While I wait for the bread to rise, I take a spin around the block, making sure that I am no further than 2km from home. I see these beauties on the roadside. Primroses always remind me of my home on the side of a Co. Wicklow mountain as a child. My amazing parents bought a clearing with a steep incline and built a very 1970s mountain home, complete with one of those brick fireplaces sticking out into a split-level living-room with forest out the huge picture windows, into which field of vision would occasionally stray a deer. Looking out of the window up to the right was the mountain and dense, looming forest, looking left down the mountain was an overgrown bank that led to a pristine, peaty river from which all our water came, fed from the highest waterfall in Ireland or Britain, just a few hundred metres from us. As a little girl I roamed freely on the steeply sloping bank with my brothers and sisters – there were many – but I was really in a world of my own. We were completely free all day long, every day. The bank was covered in fallen trees, and was always a reddish brown in spring, covered as it was in last year’s bracken. Scattered across it were hundreds and hundreds of bunches of pale yellow primroses, like an invasion of tiny and very pretty spaceships. When I was little, I had this ambition to pick a giant bunch of primroses, that would fill an entire armload, and tie them with a ribbon and give them to my mother. I didn’t manage to pick more than a few but I knew that one day I would get enough for an enormous bouquet. It never happened: I grew up instead. I think I might venture out with my sketchbook one of these fine days and paint a primrose just for my lovely mother.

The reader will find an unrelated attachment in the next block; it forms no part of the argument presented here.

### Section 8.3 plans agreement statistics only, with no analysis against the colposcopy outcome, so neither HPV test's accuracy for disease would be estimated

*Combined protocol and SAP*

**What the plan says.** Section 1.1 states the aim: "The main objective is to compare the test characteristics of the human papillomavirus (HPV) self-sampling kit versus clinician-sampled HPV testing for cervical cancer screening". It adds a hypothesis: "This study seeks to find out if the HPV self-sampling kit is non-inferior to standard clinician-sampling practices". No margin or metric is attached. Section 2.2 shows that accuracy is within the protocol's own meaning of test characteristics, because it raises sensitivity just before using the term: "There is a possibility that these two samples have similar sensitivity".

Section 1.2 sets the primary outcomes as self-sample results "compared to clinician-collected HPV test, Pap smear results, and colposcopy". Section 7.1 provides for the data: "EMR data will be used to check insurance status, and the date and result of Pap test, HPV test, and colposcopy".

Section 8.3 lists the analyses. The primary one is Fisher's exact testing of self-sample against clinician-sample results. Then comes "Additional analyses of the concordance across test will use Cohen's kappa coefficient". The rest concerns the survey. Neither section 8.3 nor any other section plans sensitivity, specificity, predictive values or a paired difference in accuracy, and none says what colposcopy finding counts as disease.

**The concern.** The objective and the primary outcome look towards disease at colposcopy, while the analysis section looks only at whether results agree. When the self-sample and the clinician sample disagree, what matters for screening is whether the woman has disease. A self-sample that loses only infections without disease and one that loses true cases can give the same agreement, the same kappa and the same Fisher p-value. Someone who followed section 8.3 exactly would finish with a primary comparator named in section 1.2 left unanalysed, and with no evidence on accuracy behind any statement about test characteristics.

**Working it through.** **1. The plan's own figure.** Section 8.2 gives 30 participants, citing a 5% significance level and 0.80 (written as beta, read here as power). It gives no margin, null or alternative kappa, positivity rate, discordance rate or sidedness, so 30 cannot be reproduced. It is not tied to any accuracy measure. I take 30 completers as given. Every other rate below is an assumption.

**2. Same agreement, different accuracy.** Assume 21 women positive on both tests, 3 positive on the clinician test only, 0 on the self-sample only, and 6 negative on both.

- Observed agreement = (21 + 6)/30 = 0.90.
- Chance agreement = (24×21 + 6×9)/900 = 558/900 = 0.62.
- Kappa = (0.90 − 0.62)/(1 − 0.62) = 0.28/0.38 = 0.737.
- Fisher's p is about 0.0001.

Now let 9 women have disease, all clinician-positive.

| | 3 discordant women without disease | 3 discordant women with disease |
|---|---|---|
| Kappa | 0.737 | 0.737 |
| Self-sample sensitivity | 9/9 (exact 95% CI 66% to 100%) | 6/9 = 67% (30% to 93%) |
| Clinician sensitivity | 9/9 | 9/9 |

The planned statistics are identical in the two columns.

It’s Zoom time. My adorable kids are all lined up and ready to go. I’m getting better at this thing and so are they. Now I know how to mute the kids when I need silence, but they’re brilliant and usually remember to do it themselves. The class is fun. I get the kids to draw cute animals and they choose what kind of faces to draw on them. They think they’re just drawing cute stuff but they are learning the power of eyebrows and ways to adjust an expression. And always how to get better with watercolour. I do a second class an hour later: this time they’re drawing those huge manga eyes. I ask the kids questions that are unrelated to art – they like to be quizzed. The ones who get the answers back first get to choose the colours we’re going to paint the eyes. Twin girls answer correctly at the same time, on different (brand new) phones, so they each get to choose a colour for a pair of eyes. One is purple and blue, the other yellow and green. Great girls. All great kids. This week, two brothers have made a chocolate cake for their parents’ wedding anniversary, which is today. Into the kitchen goes the camera and they proudly show everyone the cake, which is cut into the shape of a heart. All the other kids contribute their opinions, on chocolate cake and on buttercream icing, which is going on top. This is by way of trying to describe how perfectly wonderful these kids are. I am feeling confident enough with Zoom to offer classes to my lovely followers. Feel free to express enthusiasm in the comments below! I can’t promise cake though…


I am so excited about the success of my sourdough starter that I phone up my dad Paddy and tell him I am buying him some. He is a creature of habit – and at 85 he likes his routine very much indeed – but he is enthusiastic about it and I guess he’ll try anything to keep boredom at bay in the home which he cannot leave. The poor sourdough starter will be hungry by the time it gets to him, but at least I will be on hand to tell him how to feed it, and no one will be sent slightly drunken messages.